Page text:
Human psychology takes center stage in this episode. A transporter malfunction creates a second Captain Kirk by siphoning out essential characteristics of his personality. Since only negative characteristics are placed in the copy, it is a feral creature, dominated by lust and other primitive emotions. The episode is well acted by all three of the principle characters, Shatner as the good Kirk appears properly drained, showing progressive weakness as he loses the will to command. However, his best performance is when he is playing the feral Kirk, fearful, yet full of animal vigor. Spock serves as psychoanalyst, properly dissecting the Kirk personas as he physically observes both parts. The crankiness so characteristic of McCoy begins to emerge. It is in this episode where we are introduced to two fundamentals of the show. The first is the appearance of the rivalry between Spock and McCoy and the second is the first use of the Vulcan neck pinch to subdue the evil Kirk. The first time we see the rivalry is when Spock goes to the captain's quarters to investigate McCoy's assertion that Kirk is acting like a "wild man." Kirk's response is that the doctor is putting you on again, stated so routinely that it speaks volumes about the relationship between Spock and McCoy. However, it is the mind of the captain that makes this story. We see the powerful Kirk vulnerable and afraid, and it is easy to see those two sides in our own personalities when we watch it. We all have our animal sides, and for most of us it rarely surfaces. Which is quite healthy, as a normal person is as repulsed as Kirk when it appears. An episode that begins to flesh out the two other major characters and also the first time we hear the memorial McCoy line, "He's dead Jim!", it takes an old theme of good and evil and packages them in one person, but two separate bodies. While it is not one of the very best episodes in the original series, it shows us a new way in which a classic story can be told. It also points out that human psychology will remain what it is and clash with whatever technology we manage to develop.
This episode is a classic. It's the infamous "Good Kirk and Evil Kirk" episode. It's also noteworthy of bringing to light that this is where we get to see both sides of William Shatner's acting skills. His full on clipped voiced, ham eating finest, and his softer and dramatic skills. This single episode proves on both sides that Shatner is full of camp and skill and not just one or the other, but it does show that he has range. … more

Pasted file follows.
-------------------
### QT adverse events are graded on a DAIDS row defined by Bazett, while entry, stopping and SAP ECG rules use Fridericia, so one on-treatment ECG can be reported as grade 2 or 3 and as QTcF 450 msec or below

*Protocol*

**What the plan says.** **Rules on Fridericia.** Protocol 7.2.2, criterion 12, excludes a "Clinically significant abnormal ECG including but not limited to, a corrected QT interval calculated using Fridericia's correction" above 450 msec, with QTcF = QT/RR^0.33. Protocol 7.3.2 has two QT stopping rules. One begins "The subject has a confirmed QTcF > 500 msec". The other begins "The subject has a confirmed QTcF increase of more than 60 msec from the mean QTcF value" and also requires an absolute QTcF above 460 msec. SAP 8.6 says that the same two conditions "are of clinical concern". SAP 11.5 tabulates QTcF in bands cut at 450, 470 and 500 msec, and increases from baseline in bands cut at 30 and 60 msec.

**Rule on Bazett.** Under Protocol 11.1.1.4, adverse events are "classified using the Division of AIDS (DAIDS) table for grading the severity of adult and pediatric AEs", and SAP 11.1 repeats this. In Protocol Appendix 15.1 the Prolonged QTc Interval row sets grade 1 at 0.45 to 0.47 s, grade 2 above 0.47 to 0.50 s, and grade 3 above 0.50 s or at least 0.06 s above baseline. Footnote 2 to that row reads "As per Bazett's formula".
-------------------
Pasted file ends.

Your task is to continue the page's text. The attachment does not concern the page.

Transporter mishap leaves Kirk divided between his passive and compassionate milquetoast self and an aggressive, angry and savage monster self all the while Enterprise crewmen are stranded on a rapidly freezing planet. Sluggish at times but gives the fans of Shatners camp antics and his serious dramatic side a chance to shine.
Charlie Ashbacher is a compulsive reader and writer about many subjects. His prime areas of expertise are in mathematics and computers where he has taught every course in the mathematics and computer … more
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Written by renowned novelist-screenwriter Richard Matheson (The Incredible Shrinking Man), the outstanding episode "The Enemy Within" proposes a transporter malfunction that results in Captain Kirk being divided into two versions of himself, one aggressive and brutal, the other sensitive and good. Essentially, the personality mix that makes Kirk an effective leader and balanced man is scattered like so many marbles, and the result is one captain running around mauling women and wreaking havoc while the other is frightened and indecisive. The production is very effectively done, and William Shatner's performance is among his most interesting.--Tom Keogh